Gweek Says Just Write!

February 22, 2014

The following keynote speech “Writing Matters: Why Now is The Best Time to Begin Writing” was read at the All In! Young Writers Media Festival 2014 held The Arts House, Singapore on 22 February 2014. It is also available at Scribd.com.

I like to thank the Book Council for inviting me to speak to you this morning. It is a huge honour to be giving this keynote speech at a weekend that is destined to be mind-blowing for many of you. I have looked at your list of speakers, and I know. I know that you will be meeting wonderful and exemplary people in the field, from whom you can learn a great deal. Learn well, my padawans. The All In! Young Writers’ Media Festival itself has been growing from strength to strength…

But first, let me not forget to say what I may have already forgotten to say: “Hello, everyone!”

All of you know what it means to write – or you won’t be here with me, in this room, on a perfect weekend. You don’t just want to write or dream about writing; I know you have already started writing. You don’t want others to know yet, not until you are prepared, and so you have hidden away what you do. But, whatever it is you are writing or have written, wherever you have hidden it, you must have got from it a sense of what it means to write.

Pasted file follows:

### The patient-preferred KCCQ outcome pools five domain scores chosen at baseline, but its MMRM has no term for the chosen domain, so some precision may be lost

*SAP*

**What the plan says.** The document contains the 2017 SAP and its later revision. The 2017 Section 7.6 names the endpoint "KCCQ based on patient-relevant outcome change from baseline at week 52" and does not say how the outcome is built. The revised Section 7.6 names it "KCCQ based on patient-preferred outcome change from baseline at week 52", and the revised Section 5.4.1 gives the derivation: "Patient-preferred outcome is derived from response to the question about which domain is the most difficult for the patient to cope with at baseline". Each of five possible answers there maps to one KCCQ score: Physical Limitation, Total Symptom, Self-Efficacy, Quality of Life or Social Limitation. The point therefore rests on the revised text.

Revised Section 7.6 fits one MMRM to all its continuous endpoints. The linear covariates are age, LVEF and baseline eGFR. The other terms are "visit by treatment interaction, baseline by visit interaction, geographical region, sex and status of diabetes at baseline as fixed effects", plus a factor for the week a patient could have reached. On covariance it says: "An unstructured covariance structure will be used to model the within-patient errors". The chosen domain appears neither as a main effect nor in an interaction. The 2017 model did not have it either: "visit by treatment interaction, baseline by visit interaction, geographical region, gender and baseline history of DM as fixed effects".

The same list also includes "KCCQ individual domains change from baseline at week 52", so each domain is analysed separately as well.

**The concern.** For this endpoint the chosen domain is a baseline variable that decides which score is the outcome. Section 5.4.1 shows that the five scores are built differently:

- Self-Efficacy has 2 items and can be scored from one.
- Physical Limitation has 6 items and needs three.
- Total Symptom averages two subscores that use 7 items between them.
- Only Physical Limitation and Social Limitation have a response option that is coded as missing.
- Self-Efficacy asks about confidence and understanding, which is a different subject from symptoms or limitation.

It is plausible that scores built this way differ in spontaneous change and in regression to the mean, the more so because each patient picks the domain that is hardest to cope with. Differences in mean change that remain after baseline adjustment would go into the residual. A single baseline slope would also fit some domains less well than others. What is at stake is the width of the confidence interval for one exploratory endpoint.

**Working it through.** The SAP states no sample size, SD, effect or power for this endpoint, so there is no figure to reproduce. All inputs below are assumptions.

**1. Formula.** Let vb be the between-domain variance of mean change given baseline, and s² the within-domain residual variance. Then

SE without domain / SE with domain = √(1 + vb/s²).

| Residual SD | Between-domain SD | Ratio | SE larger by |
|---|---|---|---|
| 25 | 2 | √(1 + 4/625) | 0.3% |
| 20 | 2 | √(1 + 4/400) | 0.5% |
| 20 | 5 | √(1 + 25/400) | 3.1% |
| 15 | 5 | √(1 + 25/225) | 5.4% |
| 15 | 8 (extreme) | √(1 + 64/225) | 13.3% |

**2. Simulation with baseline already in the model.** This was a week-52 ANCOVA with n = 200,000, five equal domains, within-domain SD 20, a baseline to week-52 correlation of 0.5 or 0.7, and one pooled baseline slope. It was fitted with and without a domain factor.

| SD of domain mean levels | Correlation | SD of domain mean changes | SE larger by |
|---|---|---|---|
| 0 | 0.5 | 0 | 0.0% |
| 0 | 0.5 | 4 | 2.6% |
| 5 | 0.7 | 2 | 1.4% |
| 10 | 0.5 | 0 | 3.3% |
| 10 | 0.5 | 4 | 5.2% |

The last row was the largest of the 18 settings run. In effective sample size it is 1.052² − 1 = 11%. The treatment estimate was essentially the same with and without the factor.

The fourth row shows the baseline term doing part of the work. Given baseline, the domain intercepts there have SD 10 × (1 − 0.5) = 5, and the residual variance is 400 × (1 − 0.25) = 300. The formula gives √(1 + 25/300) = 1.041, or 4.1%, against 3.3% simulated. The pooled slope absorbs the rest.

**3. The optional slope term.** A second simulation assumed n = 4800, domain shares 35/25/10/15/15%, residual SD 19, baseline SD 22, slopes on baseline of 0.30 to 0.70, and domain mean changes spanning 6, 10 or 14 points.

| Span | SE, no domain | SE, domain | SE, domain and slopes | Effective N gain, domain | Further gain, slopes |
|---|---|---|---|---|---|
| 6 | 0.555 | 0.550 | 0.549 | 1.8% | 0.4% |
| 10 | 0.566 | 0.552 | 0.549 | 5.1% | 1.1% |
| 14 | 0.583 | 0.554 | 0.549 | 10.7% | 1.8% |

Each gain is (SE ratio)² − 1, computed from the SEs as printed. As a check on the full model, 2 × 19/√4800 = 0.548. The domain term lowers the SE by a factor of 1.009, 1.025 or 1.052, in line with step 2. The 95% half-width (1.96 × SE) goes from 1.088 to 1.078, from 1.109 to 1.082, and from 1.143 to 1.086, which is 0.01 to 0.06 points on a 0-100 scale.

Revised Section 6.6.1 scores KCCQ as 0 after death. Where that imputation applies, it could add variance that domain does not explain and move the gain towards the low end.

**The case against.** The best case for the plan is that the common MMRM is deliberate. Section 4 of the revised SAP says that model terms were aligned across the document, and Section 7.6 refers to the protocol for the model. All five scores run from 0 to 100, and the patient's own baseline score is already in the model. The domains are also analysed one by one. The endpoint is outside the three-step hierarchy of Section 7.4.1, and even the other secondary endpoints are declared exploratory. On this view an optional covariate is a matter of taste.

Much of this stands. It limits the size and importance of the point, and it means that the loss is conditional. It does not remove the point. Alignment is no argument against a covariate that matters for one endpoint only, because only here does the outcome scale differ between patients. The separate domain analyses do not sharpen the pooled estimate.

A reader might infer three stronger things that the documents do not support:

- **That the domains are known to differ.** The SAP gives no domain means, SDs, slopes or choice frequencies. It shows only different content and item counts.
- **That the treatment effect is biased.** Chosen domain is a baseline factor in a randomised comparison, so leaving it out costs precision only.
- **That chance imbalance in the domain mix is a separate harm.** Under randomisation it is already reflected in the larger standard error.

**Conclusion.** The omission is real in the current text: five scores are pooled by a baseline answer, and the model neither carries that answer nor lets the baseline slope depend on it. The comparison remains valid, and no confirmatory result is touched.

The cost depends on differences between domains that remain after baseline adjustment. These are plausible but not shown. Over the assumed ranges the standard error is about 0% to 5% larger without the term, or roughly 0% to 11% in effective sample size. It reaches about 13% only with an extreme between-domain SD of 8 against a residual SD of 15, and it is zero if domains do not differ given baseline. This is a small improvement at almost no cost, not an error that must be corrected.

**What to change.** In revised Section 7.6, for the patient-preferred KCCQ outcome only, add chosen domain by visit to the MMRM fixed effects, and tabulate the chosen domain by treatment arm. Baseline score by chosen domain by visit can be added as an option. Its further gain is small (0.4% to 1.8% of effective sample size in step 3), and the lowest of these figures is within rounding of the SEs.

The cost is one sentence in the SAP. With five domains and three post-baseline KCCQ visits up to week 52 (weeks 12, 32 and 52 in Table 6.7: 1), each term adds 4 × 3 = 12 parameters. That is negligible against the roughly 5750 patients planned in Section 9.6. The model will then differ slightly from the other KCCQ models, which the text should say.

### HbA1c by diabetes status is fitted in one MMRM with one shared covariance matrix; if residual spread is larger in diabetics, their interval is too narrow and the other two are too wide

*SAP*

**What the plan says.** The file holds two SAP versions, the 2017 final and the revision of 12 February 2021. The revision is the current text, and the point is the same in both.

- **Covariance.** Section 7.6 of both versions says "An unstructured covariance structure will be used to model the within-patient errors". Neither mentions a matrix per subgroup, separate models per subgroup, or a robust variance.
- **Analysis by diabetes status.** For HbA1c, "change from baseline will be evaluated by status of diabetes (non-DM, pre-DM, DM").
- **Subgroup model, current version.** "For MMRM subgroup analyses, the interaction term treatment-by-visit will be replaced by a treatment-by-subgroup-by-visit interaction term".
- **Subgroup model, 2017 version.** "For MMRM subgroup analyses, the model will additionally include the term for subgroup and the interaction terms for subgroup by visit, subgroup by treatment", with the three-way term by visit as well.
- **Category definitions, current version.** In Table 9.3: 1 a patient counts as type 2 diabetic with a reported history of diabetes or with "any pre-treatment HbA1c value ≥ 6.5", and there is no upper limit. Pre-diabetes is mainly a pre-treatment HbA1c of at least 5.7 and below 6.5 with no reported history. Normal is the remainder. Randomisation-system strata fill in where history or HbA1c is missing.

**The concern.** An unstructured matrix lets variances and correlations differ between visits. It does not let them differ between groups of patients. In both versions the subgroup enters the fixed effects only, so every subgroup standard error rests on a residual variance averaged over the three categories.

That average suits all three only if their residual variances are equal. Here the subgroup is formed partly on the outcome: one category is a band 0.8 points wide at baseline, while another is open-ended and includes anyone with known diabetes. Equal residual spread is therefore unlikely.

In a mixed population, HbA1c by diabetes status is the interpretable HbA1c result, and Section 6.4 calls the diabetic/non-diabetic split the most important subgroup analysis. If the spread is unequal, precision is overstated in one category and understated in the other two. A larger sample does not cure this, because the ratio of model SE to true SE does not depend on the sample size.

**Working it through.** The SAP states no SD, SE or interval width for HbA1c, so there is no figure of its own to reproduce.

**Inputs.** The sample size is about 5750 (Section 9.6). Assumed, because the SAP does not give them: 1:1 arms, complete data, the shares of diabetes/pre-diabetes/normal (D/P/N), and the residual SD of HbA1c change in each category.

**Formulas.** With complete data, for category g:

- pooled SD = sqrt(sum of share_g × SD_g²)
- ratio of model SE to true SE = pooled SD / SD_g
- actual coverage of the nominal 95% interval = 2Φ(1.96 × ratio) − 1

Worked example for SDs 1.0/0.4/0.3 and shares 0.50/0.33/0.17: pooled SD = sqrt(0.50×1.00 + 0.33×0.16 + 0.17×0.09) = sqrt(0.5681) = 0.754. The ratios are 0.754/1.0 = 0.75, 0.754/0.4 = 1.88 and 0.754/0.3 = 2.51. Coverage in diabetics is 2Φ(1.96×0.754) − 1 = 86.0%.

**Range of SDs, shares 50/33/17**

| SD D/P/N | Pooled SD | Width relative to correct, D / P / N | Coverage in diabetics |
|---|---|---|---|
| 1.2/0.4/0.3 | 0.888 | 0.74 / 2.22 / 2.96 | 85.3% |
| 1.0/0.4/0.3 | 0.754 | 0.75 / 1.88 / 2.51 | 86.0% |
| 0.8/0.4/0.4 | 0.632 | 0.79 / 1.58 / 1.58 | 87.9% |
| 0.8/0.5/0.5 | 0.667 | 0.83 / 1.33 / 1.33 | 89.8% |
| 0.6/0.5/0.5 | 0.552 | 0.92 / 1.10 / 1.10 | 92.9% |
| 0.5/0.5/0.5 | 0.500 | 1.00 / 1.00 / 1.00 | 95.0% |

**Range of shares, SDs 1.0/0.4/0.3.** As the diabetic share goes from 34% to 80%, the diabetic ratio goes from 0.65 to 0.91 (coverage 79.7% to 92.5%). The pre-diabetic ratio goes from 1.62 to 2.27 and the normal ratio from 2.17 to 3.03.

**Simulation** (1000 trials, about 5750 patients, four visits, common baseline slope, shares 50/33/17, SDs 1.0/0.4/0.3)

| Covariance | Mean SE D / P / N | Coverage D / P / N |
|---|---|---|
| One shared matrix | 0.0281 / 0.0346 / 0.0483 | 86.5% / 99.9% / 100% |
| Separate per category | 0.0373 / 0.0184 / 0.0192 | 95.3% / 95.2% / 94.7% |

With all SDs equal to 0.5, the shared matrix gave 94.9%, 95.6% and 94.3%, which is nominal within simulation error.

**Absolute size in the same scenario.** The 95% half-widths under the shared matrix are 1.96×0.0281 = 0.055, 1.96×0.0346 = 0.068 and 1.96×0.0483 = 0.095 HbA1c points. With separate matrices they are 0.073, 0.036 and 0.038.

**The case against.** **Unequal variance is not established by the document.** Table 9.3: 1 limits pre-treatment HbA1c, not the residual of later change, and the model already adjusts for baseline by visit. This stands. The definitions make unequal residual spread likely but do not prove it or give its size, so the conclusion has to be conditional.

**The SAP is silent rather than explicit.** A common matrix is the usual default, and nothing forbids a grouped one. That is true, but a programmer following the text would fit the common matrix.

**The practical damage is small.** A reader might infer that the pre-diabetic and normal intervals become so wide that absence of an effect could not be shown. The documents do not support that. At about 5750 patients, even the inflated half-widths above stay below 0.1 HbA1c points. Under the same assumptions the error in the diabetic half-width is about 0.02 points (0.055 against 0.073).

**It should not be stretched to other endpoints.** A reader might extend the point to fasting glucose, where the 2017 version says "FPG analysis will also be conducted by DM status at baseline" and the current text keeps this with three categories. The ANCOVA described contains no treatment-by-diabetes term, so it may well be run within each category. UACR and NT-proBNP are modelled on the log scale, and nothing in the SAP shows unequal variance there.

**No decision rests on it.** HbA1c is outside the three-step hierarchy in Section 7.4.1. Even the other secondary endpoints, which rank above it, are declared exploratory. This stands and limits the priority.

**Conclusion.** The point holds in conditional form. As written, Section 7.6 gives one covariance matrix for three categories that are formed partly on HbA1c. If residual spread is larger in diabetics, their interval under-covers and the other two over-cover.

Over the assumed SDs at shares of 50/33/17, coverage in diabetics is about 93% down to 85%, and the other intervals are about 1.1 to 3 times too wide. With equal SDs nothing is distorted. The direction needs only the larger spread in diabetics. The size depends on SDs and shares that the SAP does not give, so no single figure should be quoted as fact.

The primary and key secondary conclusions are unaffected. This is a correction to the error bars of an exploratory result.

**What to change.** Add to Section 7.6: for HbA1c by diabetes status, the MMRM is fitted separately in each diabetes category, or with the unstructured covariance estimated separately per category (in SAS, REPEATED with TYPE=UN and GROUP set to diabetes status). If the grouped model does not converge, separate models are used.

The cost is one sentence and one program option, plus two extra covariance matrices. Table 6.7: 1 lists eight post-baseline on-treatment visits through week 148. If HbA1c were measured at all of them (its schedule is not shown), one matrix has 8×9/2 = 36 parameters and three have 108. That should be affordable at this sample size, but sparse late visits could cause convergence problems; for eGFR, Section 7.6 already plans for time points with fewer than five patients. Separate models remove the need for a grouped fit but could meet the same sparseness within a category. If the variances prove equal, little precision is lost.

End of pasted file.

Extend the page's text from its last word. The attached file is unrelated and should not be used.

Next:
It is to listen to that shadow of yourself in the mind and to give it a face, limbs, slow movements, waking movements, a character… and finally a voice. It is to create another world, a different world, where you do not exist except as an eye that sees its beings and a mind that knows their stories, every one of them. It is to look for a thread in a word and to follow this thread, tugging at it, into another word… and another word… until you are looking at a whole poem.

It is like nothing you have experienced before… not in mere reading, not like this.